Acts 4:23-31

23Ἀπολυθέντες δὲ ἦλθον πρὸς τοὺς ἰδίους καὶ ἀπήγγειλαν ὅσα πρὸς αὐτοὺς οἱ ἀρχιερεῖς καὶ οἱ πρεσβύτεροι εἶπαν.

And were released they went to their own (people) and reported all to them that the chief priests and elders had said

  • To their own company (προς τους ἰδιους [pros tous idious]). Their own people as in John 1:11; 13:1; Acts 24:23; 1 Tim. 5:8; Tit. 3:14, not merely the apostles (all the disciples). In spite of Peter’s courageous defiance he and John told the brotherhood all that had been said by the Sanhedrin. They had real apprehension of the outcome.[1]
  • The apostles went back after their release to their close circle of friends and supporters—obviously a smaller group than the whole Christian community of 4:4. The reference to the chief priests and the elders suggests that in Luke’s view the scribes, who represented the Pharisaic outlook, were less closely involved in the matter.[2]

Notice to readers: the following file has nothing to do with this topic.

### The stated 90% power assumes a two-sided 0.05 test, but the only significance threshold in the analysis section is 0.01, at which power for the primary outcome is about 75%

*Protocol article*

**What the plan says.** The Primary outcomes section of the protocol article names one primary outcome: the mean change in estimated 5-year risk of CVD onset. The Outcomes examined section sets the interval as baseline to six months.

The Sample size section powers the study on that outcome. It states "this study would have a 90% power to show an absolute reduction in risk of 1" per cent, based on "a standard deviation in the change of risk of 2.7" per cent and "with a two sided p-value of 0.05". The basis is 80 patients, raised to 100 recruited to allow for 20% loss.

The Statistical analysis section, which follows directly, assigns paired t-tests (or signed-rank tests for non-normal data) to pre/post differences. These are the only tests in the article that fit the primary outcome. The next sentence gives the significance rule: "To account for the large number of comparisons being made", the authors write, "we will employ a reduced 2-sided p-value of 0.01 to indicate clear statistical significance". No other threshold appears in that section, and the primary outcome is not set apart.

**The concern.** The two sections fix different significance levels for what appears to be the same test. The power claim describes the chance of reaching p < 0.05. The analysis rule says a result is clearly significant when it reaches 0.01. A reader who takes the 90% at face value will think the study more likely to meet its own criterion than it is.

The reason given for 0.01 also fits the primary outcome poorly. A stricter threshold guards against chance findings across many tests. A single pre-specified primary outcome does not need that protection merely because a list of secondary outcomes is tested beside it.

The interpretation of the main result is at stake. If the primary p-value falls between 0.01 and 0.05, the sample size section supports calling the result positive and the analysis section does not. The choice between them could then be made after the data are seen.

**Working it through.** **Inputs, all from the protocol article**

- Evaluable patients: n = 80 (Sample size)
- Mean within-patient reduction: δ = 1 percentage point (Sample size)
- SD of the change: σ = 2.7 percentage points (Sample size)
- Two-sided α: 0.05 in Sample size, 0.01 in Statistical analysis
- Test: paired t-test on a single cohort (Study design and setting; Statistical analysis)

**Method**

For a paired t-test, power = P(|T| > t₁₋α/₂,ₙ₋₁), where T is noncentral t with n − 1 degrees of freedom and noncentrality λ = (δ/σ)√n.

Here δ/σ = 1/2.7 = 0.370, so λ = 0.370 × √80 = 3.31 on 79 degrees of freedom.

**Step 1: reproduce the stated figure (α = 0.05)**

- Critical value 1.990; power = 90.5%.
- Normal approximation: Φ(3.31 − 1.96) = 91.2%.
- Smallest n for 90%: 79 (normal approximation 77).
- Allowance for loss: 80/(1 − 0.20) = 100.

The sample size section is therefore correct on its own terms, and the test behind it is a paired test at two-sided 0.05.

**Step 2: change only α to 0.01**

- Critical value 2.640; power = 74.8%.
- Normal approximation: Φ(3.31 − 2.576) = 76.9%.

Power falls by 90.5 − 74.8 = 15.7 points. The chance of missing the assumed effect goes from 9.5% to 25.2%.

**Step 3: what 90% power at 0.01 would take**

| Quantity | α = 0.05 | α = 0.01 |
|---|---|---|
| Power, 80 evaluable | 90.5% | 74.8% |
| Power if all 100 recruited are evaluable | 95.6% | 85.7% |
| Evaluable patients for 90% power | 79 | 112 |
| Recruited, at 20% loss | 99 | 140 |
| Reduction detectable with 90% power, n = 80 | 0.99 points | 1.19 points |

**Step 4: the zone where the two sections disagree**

24οἱ δὲ ἀκούσαντες ὁμοθυμαδὸν ἦραν φωνὴν πρὸς τὸν θεὸν καὶ εἶπαν· δέσποτα, σὺ ὁ ποιήσας τὸν οὐρανὸν καὶ τὴν γῆν καὶ τὴν θάλασσαν καὶ πάντα τὰ ἐν αὐτοῖς,

And they heard with one mind, they lifted their voices to God and said, Master, you are the one who made heaven and the earth and the sea and all the (things) in them

  • The immediate result – they join in prayer (lesson here)
  • the effect of persecution was to bind the members of the church together so that there was a common desire to pray.[3]
  • Despota – master, we get despot from this word
    • Old word for relation of master to slaves or household servants (1 Tim. 6:1; 2 Tim. 2:21; Tit. 2:9; 1 Pet. 2:18).[4]
    • See doulos for the relationship – slave, not servant (Luke 17)

25ὁ τοῦ πατρὸς ἡμῶν διὰ πνεύματος ἁγίου στόματος Δαυὶδ παιδός σου εἰπών ἱνατί ἐφρύαξαν ἔθνη καὶ λαοὶ ἐμελέτησαν κενά;

Our father by the Holy Spirit through the mouth of David your servant who said, why (do the) nations rage and (the) peoples conspire in vain

  • The unspoken thought is quite clearly that it is futile for men to scheme against a God who not only created the whole universe but also foresaw their scheming[5]
  • The sense is plain enough: the text says that God spoke by means of the Holy Spirit (the inspirer of prophets) and by means of the mouth of his servant David (as the human instrument). This is what is said more simply in 1:16.[6]